Bangladesh is planning to repatriate around 700,000 Rohingya Muslims who have fled from violence in Myanmar since last year. The Bangladeshi authorities have said that the repatriation, reportedly starting on today, will be voluntary but some of the refugees who are scheduled to be deported have gone into hiding fearing that they will be forced to return.
Refugees, Repatriation and Rehabilitation Commissioner Abul Kalam said on Wednesday that 30 refugee families would be handed over on Thursday at the Ghumdhum border point near Cox’s Bazar, where refugees have been living in crammed camps. But by late Wednesday, confusion grew over whether it would start.
The UN authorities and other human rights groups have shown their disapproval of the repatriation plan of the Bangladesh government. Kalam said that they discussed the situation with the UN’s refugee agency, which gave a report after discussion with the refugees who are on the list. The UN does not want the government to send the refugees back under current circumstances.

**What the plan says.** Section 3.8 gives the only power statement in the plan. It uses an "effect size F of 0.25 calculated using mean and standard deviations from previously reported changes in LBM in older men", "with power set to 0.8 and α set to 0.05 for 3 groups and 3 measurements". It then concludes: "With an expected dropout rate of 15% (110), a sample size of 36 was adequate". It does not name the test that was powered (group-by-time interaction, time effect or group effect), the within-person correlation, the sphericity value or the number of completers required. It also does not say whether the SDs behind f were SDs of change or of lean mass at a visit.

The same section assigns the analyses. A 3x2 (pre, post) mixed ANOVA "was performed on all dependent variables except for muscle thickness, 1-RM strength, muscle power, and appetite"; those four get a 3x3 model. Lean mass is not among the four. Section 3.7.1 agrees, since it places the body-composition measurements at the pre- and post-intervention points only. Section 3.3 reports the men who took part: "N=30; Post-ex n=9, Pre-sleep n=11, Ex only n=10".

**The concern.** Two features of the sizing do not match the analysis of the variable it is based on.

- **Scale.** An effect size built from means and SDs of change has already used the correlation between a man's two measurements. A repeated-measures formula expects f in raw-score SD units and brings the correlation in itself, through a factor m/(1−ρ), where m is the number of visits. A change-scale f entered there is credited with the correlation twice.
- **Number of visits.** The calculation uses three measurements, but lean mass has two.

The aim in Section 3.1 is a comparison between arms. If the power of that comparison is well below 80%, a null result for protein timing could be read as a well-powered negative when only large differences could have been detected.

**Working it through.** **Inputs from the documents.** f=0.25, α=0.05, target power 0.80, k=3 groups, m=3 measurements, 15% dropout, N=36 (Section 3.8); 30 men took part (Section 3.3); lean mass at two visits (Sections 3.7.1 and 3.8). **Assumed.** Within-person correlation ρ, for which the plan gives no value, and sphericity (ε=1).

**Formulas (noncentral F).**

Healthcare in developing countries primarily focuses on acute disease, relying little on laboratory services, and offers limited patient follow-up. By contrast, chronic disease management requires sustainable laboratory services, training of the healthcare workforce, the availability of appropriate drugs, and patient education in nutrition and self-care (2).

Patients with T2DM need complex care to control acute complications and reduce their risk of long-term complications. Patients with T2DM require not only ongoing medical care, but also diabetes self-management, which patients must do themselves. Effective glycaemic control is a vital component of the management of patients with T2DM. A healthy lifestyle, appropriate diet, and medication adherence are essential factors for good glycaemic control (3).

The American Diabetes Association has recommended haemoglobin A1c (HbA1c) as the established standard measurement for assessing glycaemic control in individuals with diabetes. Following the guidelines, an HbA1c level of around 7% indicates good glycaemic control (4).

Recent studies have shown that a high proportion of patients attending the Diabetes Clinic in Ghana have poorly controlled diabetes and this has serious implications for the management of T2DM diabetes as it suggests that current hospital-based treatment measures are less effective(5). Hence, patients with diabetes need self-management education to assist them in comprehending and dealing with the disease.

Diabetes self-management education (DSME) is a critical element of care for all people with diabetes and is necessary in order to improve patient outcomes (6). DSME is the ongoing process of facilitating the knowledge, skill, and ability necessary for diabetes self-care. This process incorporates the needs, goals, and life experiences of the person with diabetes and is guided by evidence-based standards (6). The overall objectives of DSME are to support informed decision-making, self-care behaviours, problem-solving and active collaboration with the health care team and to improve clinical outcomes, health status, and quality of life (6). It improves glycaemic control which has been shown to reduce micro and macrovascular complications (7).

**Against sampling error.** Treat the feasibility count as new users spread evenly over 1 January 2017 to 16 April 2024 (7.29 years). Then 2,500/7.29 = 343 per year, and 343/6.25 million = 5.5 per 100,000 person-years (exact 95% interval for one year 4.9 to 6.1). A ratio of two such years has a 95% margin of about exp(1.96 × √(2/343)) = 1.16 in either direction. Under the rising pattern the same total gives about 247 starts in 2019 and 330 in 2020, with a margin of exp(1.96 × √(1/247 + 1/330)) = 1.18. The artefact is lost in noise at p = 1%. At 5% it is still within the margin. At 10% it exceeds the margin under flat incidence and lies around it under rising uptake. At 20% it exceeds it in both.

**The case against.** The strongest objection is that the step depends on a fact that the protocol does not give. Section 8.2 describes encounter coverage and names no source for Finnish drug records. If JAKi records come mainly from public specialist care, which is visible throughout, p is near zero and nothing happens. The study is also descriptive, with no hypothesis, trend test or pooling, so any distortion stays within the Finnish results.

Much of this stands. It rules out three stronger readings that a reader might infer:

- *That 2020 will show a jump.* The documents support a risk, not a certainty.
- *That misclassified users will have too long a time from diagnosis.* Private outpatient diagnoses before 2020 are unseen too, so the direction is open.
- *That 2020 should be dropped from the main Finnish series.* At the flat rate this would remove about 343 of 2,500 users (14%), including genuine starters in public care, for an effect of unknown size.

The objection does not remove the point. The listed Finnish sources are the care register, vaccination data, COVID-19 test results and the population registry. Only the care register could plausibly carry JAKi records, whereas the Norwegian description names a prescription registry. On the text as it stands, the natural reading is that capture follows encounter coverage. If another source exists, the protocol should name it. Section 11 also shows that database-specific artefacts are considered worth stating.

Myanmar has insisted they are ready for the return of the Rohingyas. Officials have stated that refugees from Cox’s Bazar will be processed in one of the two centres built by Bangladesh and then transported back to Myanmar either by boat or on land to Hla Po Khaung transition camp, in Rakhine state.
Out of the initial 2,260 people being sent back to Myanmar, 150 Rohingyas will be returned today. Bangladesh has handed over a list of 24,342 Rohingya Refugees to Myanmar in the last few days. Out of which, Myanmar has verified 5,000 refugees. India is keeping a close watch on the repatriation as there has been a rising demand of deportation of around 40,000 Rohingya Muslims who have settled in India. They are considered illegal immigrants in India. The Indian government has said that Rohingyas are a threat to the national security and are prone to radicalisation and it is willing to deport them.
Rohingya Muslims had indulged in brutal killings of Hindus in Myanmar.